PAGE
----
The Whole Body Thing:
by Crystal Skillman
DODOs The Last Class: A Jazzercize Play
Oh boy. Kels? Okay. You know, (to class) frustration is good. I know frustration. We all do. I was frustrated trying to get my body back after the birth of my son, but I got it back and then got pregnant again. THAT was frustrating! I mean, not the pregnancy, I love my kids! Just the whole body thing. The whole body thing.
—The Last Class: A Jazzercize Play
About five years ago, I had an experience that changed my life. I wrote a play called Cut that was developed and produced by the Management Theater Company. My work as a playwright suddenly began to reach a whole new crowd, but this opportunity also brought into my life some incredible people: actress/writer Megan Hill, director Meg Sturiano, playwright Joshua Conkel, and now actress/writer Amy Staats.
So you can imagine my interest when I learned that this amazing group of theater collaborators is embarking on a whole new journey with their new theater collective, DODO. DODO’s first production is Megan Hill’s The Last Class: A Jazzercize Play.
“DODO was born last year, when we all felt an itch to make work together again,” Conkel tells me. “The Management had been dormant for three years, and when we all got back together we realized that each of us wanted to start over, try new things, not tie ourselves down to old ways of thinking. Our new work is more collaborative, more formally daring. The Last Class: A Jazzercize Play is a real class in real time—that’s pretty experimental, despite the fact that the play itself is incredibly accessible.”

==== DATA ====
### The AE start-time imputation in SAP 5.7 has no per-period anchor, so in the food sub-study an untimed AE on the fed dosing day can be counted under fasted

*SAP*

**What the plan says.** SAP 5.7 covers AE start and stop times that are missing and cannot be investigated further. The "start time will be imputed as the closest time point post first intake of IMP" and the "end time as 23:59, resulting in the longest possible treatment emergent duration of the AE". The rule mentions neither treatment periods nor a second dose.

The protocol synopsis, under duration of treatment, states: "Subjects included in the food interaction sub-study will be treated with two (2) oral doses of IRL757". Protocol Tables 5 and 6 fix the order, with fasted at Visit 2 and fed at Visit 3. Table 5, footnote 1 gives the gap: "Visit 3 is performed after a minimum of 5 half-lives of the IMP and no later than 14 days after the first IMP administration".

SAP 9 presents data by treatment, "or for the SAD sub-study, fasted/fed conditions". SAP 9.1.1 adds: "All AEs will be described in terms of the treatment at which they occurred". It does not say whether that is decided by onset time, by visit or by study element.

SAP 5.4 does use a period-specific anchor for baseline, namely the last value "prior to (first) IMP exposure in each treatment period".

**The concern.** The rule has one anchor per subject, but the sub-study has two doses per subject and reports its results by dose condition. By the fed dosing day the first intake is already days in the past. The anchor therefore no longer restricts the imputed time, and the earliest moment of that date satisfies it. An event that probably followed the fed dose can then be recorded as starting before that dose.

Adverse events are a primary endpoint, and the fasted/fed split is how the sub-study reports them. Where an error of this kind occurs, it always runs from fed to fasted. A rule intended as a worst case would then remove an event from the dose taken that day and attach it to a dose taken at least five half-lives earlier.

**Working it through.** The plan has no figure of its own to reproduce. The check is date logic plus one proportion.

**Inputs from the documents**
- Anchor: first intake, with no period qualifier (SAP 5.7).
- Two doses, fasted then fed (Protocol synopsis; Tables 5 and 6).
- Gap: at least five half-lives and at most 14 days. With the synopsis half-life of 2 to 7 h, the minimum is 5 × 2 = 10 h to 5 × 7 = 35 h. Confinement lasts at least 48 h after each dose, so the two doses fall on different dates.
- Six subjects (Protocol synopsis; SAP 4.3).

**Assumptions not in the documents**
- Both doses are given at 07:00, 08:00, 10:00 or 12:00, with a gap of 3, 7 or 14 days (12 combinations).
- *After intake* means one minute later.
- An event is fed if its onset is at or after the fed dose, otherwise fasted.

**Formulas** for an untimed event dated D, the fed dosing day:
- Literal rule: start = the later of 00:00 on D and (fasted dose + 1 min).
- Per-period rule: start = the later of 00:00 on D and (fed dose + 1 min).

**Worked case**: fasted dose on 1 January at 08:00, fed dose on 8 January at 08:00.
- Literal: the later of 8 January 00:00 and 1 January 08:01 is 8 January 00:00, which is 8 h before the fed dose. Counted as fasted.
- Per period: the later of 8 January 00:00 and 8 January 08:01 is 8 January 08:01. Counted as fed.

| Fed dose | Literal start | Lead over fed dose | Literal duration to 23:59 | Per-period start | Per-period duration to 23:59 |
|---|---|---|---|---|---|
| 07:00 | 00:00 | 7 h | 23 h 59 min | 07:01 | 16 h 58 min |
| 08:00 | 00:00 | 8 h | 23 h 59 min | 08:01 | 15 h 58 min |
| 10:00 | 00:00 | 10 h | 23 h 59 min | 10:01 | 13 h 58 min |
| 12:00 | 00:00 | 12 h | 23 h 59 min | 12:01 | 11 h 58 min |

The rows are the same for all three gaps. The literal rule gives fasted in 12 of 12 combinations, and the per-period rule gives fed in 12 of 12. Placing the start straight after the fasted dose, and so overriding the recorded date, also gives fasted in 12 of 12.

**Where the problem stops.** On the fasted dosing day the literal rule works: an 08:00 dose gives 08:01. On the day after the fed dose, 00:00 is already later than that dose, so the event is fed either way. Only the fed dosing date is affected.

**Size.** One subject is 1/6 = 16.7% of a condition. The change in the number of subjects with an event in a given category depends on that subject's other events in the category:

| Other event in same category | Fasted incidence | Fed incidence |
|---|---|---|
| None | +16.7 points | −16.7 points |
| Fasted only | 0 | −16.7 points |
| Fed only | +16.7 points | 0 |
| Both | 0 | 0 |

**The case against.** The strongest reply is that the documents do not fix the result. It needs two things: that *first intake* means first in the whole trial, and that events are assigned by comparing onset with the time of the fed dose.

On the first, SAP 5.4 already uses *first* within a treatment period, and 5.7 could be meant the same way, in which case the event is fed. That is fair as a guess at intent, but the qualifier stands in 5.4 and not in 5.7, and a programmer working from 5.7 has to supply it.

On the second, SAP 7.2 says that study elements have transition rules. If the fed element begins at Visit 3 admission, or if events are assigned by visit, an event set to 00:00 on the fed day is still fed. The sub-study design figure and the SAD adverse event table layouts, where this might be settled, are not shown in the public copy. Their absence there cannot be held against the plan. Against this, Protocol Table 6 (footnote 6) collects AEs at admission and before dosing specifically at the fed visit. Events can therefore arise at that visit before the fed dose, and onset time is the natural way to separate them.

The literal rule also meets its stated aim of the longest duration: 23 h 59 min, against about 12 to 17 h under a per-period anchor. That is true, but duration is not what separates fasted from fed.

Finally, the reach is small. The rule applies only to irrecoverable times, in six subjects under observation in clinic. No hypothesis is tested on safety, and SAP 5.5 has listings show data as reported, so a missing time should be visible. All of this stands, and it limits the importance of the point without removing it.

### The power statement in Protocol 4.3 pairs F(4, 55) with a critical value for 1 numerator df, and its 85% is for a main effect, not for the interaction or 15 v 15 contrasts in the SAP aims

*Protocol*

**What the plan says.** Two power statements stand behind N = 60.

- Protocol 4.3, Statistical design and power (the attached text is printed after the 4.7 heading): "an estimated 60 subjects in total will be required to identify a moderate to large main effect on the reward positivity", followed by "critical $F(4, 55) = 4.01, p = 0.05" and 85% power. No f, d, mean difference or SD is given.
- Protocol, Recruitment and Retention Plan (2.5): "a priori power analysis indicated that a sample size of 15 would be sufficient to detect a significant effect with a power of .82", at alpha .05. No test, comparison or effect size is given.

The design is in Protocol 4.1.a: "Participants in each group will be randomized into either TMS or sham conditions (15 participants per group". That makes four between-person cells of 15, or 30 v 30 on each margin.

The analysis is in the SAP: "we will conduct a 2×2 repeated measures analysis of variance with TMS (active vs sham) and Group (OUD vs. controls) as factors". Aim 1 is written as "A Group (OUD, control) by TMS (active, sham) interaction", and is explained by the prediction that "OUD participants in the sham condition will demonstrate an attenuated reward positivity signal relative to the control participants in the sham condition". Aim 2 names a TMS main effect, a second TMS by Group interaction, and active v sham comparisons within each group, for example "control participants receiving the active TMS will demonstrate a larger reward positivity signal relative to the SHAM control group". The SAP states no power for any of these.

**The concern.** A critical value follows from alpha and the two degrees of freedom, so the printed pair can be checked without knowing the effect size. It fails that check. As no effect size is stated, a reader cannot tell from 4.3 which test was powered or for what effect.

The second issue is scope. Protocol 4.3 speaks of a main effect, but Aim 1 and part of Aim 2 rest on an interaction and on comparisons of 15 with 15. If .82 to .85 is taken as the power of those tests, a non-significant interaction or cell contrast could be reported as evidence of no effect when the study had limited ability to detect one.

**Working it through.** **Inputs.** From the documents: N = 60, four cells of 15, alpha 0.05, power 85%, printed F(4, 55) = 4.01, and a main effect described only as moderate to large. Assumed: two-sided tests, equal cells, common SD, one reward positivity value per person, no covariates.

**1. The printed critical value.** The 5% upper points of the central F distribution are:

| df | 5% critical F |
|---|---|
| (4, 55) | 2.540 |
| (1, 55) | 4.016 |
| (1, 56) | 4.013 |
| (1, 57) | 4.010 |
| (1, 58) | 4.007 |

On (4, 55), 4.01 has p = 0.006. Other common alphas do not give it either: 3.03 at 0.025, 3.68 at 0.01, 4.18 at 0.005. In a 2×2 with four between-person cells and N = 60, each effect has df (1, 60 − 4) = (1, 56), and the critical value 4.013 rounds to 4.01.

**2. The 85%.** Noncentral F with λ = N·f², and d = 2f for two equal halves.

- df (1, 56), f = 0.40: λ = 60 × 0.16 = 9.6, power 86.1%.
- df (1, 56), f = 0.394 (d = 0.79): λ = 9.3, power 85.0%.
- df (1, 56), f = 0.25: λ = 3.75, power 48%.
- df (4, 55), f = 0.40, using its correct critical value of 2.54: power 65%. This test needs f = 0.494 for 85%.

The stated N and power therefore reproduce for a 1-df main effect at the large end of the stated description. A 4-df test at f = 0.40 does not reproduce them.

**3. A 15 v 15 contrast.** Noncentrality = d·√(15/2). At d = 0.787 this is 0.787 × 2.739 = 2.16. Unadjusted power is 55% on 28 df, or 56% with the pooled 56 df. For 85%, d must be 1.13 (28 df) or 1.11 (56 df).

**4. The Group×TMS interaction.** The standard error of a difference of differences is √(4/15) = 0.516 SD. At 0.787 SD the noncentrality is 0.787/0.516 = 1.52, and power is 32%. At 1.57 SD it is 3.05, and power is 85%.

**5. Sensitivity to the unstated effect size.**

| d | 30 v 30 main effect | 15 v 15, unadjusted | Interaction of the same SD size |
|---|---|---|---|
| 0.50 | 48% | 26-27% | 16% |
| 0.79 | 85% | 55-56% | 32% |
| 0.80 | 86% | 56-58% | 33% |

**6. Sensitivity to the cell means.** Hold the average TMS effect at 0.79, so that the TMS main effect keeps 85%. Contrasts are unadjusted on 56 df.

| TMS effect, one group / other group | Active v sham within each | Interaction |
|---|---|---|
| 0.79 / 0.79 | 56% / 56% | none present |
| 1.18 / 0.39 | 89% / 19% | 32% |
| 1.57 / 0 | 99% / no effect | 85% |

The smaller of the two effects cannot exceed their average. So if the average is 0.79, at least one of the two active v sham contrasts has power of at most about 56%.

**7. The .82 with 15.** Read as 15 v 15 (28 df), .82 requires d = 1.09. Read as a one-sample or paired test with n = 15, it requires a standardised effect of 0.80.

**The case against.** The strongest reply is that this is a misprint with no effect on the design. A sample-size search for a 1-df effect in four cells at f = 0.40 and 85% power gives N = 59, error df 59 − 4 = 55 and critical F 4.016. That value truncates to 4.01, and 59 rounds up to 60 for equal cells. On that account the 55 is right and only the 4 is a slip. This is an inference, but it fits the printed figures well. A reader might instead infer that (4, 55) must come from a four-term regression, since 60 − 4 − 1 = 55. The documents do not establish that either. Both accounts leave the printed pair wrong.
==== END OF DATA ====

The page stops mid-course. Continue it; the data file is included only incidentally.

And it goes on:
Where are your smiles??? That’s right! MMMM-MMMM…And shoulders! (shoulders)…We’re going to warm it up before we work up that glow!…And get ready to reach up to heaven, ‘cause we all need a little help from up there! (reaches, finish set. Begin text at second set of lunges) As you guys have probably heard, this is our last class here. After seven years, our journey at Chikatawnee Valley Community Center has come to a close…Apparently, the higher ups don’t think Jazzercize has the “draw” it used to, and ZUMBA is “where it’s at.” (full body circle) And by higher ups, I mean, newly appointed Athletic Director Chelsea Riggles-Smith. Ha ha!!! And back to marching!! (marching) We could have had it all! How’s that for rolling in the deep???
When you pick up a copy of the script of The Last Class: A Jazzercize Play the first thing you notice, even before the opening stage direction, is the show’s playlist, which is the heartbeat of the play: “Rolling in the Deep,” “Unbreakable,” “Scream and Shout.” We know where we are—oh yeah, we are about to get into it: “The movement is attached to the music and the language is attached to the movement,” as Hill puts it.
The first thing we actually see in the production is two or more “students” who enter with their gear, just waiting in the space. They talk, they get out water bottles—these are actually audience members that have signed up in advance. The play we’re about to see is not only a play, but a real class.
“I think it’s a really unique piece of theater. I mean there are so many unknown factors every evening and that’s the thrill and terror of it,” shares Margot Bordelon, whose masterful direction keeps the production pumping.
Enter our instructors: Kelsea and MJ. And the warm up begins. But this isn’t just a warm up—it’s also the beginning of a descent into a breakdown that will be unleashed on the class (and audience) while revealing a penetrating glimpse into just what a bad place our Kelsea is in. While the soundtrack pulses, serious sweat is pouring down: not only from the cast, but from those of us watching, as we suddenly realize we are witnessing someone doing more than just struggling. We are witness to Kelsea’s last stand as she struggles for her job.